Available as a LIMITED EDITION Aluminium Art Print

(edition of 3)

Also available as a limited edition Giclée Art Print

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Part of a series of self portraits

This piece looks to examine the feelings surrounding the process of ageing.

From birth up until the point of adulthood we are seen to be growing, developing, becoming. Once adulthood begins we are exponentially seen as ageing, decaying, slowly failing, slowly dying. Even if one does not care for the vanity of losing the looks of youth, there is still a feeling of the ageing process being a negative one, as by its very nature the passing of time - and the physical effects of this - are a reminder of our being closer to death.

This portrait shows my face covered, the face being the part most visibly and outwardly affected by the ageing process; the part most targeted by media and medicine as needing to halt or reverse the ageing it ‘suffers’. The gesture of face-in-hands is also recognisable as one of despair, pain, sadness - all emotions we are told to, and do, feel about seeing ourselves age. By having my face covered it also hides my age, allowing viewers of all ages to more easily relate to the subject.

The legs are crossed over the vulva, simultaneously suggesting the chastity of youth and the loss of fertility as a woman ages. The body’s position, though, is also reminiscent of that taken by women after sex to increase the chances of fertilisation/conception, allowing the full spectrum of a woman’s sexual life to be represented.

The circular repetition of the figure is set out to represent a clock. This is a clear symbol of the passing of time. But by not showing any obvious difference between each of the figures, we are shown how this fear of ageing is not one experienced by onlookers, but is purely within our own minds. We do not see those around us ageing. We do not feel fear or disgust at the entirely natural process others are experiencing. But within our own selves we feel the panic, the relentless passing of time, the inevitable end.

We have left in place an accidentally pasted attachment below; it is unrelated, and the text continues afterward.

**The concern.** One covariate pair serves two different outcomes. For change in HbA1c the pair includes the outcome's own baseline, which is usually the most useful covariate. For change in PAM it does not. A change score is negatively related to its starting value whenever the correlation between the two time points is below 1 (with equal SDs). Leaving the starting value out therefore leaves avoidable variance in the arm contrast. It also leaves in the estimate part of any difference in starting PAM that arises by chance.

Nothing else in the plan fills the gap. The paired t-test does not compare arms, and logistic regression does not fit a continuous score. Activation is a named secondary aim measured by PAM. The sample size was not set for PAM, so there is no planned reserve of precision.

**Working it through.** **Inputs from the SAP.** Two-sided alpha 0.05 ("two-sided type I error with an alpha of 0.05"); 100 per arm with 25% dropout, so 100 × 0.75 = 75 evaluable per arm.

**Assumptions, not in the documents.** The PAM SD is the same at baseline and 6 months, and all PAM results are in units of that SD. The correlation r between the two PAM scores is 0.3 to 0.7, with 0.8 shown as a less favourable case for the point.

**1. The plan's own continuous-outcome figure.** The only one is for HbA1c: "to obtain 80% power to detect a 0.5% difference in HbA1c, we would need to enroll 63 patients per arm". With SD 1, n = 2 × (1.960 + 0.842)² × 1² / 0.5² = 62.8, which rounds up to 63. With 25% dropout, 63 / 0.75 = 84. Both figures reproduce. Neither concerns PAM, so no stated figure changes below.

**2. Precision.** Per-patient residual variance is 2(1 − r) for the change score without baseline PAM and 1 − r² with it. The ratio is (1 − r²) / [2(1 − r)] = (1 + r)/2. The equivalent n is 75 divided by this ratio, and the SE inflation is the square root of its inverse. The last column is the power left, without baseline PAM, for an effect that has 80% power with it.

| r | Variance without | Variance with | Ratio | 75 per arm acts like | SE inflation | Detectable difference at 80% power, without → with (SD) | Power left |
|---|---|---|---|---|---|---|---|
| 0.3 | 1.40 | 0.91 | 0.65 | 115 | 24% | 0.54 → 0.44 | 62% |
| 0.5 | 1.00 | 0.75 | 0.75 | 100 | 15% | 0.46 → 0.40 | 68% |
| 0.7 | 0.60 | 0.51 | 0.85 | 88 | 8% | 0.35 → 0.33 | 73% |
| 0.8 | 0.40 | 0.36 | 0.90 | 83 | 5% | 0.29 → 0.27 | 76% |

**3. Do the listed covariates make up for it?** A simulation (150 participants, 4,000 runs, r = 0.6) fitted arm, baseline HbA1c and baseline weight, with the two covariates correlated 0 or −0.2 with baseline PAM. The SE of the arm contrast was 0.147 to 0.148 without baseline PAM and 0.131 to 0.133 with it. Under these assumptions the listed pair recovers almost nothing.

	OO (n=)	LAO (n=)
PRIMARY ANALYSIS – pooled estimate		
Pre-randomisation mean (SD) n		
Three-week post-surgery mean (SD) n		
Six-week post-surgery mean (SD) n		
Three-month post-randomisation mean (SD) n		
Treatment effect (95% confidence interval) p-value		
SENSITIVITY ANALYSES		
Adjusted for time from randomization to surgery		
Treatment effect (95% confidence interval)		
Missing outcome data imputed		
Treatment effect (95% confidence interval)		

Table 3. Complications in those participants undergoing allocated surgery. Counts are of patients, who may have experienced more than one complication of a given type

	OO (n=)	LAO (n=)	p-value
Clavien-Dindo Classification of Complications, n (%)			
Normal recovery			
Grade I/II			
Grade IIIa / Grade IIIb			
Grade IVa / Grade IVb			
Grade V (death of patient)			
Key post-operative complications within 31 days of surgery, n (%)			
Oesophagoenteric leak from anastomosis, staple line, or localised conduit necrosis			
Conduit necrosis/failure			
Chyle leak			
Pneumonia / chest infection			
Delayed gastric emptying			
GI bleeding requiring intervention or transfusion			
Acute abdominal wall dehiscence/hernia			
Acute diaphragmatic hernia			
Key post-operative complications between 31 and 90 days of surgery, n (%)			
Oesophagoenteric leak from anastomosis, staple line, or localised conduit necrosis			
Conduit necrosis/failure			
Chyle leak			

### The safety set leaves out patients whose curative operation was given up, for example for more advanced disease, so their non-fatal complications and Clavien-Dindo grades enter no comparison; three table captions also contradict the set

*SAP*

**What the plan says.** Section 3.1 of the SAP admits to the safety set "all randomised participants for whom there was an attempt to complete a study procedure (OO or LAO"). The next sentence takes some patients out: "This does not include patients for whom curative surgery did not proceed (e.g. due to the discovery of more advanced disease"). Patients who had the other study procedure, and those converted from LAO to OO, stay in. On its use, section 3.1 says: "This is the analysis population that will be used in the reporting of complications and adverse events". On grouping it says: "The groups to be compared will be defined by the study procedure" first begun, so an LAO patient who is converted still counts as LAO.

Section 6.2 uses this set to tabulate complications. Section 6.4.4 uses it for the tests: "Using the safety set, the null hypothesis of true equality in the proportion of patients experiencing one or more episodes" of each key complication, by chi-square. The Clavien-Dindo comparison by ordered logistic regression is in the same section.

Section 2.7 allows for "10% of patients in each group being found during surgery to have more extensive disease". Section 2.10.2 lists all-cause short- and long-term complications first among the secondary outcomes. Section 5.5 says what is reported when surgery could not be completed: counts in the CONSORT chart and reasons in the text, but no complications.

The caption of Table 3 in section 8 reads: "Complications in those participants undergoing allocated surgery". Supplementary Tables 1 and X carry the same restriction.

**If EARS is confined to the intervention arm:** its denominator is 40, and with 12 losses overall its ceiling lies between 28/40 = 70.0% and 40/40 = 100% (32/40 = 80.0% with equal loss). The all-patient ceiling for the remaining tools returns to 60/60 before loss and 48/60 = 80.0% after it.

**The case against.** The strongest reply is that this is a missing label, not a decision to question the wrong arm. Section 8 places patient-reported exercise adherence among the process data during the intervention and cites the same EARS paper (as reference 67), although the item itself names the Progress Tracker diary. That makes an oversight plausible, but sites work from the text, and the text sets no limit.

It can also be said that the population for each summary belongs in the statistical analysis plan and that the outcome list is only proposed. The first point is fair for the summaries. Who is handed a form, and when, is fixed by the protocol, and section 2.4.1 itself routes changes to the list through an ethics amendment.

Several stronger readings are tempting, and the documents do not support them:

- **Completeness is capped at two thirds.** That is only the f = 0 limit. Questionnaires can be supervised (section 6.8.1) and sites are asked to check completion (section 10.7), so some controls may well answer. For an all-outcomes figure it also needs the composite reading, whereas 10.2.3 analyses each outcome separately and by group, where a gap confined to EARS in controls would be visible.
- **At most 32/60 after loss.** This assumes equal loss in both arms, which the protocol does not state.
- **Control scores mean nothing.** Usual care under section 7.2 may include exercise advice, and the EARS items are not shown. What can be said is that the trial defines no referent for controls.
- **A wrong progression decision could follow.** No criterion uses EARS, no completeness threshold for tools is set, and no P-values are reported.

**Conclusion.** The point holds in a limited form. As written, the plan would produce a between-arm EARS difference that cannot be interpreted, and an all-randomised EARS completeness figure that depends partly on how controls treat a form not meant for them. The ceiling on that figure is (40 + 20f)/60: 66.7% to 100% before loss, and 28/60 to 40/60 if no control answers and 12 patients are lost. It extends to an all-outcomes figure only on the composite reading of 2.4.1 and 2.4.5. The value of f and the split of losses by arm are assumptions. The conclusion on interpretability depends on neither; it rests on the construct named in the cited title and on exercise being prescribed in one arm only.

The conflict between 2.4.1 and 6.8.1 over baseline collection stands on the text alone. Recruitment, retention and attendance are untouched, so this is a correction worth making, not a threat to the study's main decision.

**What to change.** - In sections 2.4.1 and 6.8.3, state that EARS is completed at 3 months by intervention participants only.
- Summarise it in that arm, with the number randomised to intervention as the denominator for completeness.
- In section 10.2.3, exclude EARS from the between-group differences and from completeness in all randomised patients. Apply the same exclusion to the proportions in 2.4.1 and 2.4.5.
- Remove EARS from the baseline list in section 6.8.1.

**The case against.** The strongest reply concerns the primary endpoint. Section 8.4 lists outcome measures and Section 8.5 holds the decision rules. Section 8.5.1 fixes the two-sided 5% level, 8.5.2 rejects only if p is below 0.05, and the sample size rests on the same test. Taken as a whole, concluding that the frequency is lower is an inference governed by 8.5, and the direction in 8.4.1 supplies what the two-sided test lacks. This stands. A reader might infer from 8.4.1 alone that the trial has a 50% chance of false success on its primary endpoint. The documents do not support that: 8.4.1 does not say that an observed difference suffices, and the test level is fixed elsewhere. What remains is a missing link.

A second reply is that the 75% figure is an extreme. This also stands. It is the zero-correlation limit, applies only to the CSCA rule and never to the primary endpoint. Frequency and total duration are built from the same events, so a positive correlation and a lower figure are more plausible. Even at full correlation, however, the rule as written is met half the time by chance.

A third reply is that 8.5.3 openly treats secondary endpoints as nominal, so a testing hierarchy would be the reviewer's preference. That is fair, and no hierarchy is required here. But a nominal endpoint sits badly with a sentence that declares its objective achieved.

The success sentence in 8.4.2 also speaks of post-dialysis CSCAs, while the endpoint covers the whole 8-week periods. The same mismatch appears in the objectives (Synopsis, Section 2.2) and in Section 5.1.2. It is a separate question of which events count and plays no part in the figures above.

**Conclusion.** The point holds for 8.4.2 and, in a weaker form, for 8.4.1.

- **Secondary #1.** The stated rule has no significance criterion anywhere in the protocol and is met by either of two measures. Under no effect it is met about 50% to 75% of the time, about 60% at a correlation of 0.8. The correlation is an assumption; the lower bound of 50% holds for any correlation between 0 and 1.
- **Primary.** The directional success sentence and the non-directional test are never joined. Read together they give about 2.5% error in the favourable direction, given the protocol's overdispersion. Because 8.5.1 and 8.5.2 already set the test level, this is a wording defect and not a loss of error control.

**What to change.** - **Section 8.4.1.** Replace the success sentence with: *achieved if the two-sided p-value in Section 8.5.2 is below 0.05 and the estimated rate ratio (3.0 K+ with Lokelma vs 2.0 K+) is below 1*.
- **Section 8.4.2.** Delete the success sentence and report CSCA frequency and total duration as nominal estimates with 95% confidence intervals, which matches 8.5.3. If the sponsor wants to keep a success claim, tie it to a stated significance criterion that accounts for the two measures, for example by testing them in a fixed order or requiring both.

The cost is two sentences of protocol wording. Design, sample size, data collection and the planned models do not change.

The overall form of the figures not only represents a clock, but also a flower. This brings to mind something whose beauty, decay, and death we see frequently. We buy cut flowers knowing they will fade and die within days, but still we want to celebrate their glory while we can. We suffer this decay as the pleasure outweighs the pain; much like life, although it is harder to enjoy the bloom and remember the beauty when we focus on the inevitable demise.

The form also mimics an eye, or a camera lens, pointed directly at the viewer, examining them - like the media examine, expose, dissect the appearance of women, criticising them for ageing as if there is an alternative they choose not to take. This eye also mimics how we stare at and examine our own faces, our own bodies, as if by catching the moment the cracks appear on our skin might somehow allow us to control them, reverse them. Is this lens pointed at the viewer challenging them to consider their own decay, their own death? Or to ask questions about why they fear ageing at all?

The piece ends with a reminder that this cyclical process of life and death will continue. To age is inevitable. And, if anything, ageing is evidence of the gift of living, and should be celebrated rather than feared.